From time to time, we feel the need to understand better what our gifts are. I think this is particularly true at certain stages of life. There’s a big surge toward our giftedness during adolescence, when many of us discover that we like music or can paint or write stories or play basketball well. What’s wonderful about that age is that we’re full of passionate energy, so that our gifts can really take off and develop.
If we’re lucky, we grow to adulthood with some sense of our gifts, and we stay involved with them. If we’re really lucky, we end up working full-time at a job that incorporates at least some of our gifts. If we are involved in bringing up children, for a time our focus shifts to helping them discover their gifts.
Then, at midlife, we just might find ourselves in a second adolescence. We don’t have the same levels of raw energy we did in our teens, but we do feel surges of desire. We find ourselves taking classes again. We develop hobbies—such as woodworking, gardening, or knitting—that speak to those deep desires.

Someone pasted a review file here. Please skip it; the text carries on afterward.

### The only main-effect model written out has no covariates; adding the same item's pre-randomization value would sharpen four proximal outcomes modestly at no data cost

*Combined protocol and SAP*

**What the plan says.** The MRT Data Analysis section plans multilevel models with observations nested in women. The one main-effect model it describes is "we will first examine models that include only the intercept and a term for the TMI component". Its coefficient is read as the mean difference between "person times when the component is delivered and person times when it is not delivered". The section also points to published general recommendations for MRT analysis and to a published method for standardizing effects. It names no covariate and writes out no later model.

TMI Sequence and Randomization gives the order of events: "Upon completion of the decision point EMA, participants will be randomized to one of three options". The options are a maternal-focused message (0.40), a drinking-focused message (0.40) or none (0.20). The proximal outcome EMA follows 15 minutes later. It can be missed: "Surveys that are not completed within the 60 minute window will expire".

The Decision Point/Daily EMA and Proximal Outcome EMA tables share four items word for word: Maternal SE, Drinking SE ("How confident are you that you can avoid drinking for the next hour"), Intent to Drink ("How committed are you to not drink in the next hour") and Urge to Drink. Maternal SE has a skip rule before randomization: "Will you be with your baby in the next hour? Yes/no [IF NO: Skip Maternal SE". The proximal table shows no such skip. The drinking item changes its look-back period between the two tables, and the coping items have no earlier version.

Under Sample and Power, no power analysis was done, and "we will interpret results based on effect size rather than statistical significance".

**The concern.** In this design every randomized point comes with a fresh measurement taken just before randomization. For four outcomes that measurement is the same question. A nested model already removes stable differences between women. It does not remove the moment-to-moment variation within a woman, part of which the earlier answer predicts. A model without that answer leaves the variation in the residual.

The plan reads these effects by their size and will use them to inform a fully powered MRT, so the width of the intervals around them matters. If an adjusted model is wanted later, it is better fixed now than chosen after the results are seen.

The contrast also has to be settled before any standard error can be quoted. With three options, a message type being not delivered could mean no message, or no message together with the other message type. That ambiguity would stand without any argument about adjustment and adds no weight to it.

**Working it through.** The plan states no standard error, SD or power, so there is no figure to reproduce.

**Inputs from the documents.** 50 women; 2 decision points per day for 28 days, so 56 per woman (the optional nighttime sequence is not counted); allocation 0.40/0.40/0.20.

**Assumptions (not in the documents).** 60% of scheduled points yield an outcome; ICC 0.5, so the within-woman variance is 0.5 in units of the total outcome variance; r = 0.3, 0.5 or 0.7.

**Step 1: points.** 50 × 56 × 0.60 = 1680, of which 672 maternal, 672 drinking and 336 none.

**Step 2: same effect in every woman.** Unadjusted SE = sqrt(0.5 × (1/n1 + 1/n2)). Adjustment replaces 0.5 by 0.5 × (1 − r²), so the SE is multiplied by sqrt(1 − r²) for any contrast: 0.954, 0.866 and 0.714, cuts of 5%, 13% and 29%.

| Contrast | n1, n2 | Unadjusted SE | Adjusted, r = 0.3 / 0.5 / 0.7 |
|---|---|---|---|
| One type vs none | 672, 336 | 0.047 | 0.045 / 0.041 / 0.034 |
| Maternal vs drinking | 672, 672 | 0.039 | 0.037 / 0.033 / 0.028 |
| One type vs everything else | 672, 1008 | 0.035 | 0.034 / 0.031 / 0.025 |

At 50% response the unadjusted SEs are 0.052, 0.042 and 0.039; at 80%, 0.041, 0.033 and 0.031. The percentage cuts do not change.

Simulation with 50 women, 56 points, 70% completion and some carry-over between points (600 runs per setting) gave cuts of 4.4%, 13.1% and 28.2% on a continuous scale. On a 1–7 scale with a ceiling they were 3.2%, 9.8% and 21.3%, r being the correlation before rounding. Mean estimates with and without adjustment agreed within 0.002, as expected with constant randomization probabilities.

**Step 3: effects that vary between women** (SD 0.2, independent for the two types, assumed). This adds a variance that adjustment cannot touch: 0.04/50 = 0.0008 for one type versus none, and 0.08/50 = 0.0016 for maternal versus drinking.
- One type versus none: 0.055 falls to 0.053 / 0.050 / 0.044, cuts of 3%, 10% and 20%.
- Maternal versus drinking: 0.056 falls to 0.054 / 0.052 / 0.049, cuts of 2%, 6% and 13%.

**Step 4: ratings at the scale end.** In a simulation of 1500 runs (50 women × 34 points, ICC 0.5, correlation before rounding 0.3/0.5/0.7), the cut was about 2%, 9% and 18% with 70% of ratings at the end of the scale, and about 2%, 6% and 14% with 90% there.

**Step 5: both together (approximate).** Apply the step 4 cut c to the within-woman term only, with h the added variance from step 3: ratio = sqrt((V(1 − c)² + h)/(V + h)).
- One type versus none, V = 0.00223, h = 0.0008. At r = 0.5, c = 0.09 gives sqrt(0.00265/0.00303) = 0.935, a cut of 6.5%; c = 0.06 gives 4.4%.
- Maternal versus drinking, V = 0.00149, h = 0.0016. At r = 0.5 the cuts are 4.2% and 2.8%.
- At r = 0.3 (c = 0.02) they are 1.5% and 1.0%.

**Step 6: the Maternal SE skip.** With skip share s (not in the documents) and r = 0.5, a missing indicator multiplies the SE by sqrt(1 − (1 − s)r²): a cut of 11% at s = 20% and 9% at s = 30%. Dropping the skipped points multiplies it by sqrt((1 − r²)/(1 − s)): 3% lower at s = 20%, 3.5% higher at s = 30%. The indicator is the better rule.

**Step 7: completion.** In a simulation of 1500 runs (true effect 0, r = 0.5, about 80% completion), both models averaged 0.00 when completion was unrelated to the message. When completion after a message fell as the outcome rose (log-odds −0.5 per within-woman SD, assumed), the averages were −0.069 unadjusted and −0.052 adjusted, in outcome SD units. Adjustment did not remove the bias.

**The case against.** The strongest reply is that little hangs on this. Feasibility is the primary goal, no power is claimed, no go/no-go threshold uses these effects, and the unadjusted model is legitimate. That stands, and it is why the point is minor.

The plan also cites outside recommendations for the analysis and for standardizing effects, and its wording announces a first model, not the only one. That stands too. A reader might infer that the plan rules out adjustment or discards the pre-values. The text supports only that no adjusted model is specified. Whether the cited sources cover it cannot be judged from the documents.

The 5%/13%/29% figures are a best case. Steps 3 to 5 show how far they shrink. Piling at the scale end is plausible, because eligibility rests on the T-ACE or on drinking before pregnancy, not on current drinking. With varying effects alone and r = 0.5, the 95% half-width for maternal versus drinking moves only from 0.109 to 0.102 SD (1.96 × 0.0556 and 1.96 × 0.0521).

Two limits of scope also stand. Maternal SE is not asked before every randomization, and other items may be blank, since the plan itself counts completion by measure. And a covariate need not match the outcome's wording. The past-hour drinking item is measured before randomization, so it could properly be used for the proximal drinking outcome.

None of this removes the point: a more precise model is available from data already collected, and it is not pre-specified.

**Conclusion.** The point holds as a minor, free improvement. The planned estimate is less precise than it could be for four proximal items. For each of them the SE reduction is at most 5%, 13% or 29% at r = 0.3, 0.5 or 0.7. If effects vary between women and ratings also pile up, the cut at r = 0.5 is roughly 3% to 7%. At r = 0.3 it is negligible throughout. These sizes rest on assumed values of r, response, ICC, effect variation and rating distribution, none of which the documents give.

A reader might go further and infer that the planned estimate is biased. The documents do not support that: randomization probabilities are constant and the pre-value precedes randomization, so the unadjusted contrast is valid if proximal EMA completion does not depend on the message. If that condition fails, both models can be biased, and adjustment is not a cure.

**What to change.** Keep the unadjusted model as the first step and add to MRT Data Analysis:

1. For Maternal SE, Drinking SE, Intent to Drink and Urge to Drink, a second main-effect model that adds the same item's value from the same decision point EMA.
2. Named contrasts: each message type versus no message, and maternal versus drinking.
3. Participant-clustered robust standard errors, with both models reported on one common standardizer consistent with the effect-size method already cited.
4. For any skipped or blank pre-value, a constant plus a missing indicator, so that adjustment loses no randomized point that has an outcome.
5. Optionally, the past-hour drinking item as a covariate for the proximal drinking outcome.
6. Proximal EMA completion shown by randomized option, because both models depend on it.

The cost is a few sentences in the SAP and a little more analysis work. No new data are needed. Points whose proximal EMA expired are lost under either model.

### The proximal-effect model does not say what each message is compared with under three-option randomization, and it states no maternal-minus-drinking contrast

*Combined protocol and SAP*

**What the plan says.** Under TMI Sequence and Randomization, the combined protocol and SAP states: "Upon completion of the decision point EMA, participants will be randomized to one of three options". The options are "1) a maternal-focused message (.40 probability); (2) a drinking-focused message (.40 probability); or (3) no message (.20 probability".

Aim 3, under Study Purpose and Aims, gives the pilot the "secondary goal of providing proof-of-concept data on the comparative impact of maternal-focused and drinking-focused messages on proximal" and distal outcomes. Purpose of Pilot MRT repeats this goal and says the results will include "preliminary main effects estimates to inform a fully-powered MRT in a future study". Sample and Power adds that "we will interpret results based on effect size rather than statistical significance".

Often, I believe that those desires are pointing to our gifts. Because, in the most basic—and biblical—sense, our gifts are closely aligned with our deepest joy. What this means is that, if we attend to our true desires, we certainly will bump into our gifts.
This also means that, if you’re struggling to know what your gifts are (and some gifts lie dormant for decades, waiting for the right time to emerge), all you need to do is follow the joy.
Spend some time remembering what you loved doing as a child, then as an older kid, then a teenager. When you were free to do what you really wanted to do, what was that? What kinds of activities really energized you?
And, as an adult, what do you do that makes you lose track of time? When do you really get into “the zone”? What do you do that gives you that gut-level sense of satisfaction—regardless of how well you’ve done it or how imperfect the outcome?
Sometimes we discover that, even as children, we knew what gave us true joy. And the same activities we liked then are helpful clues to what we might be called to do now. In other cases, a gift really has lain dormant, and your desires now lead to discovery of a whole new thing.
During this season of Pentecost, ask yourself—maybe every day—“What really gives me joy?”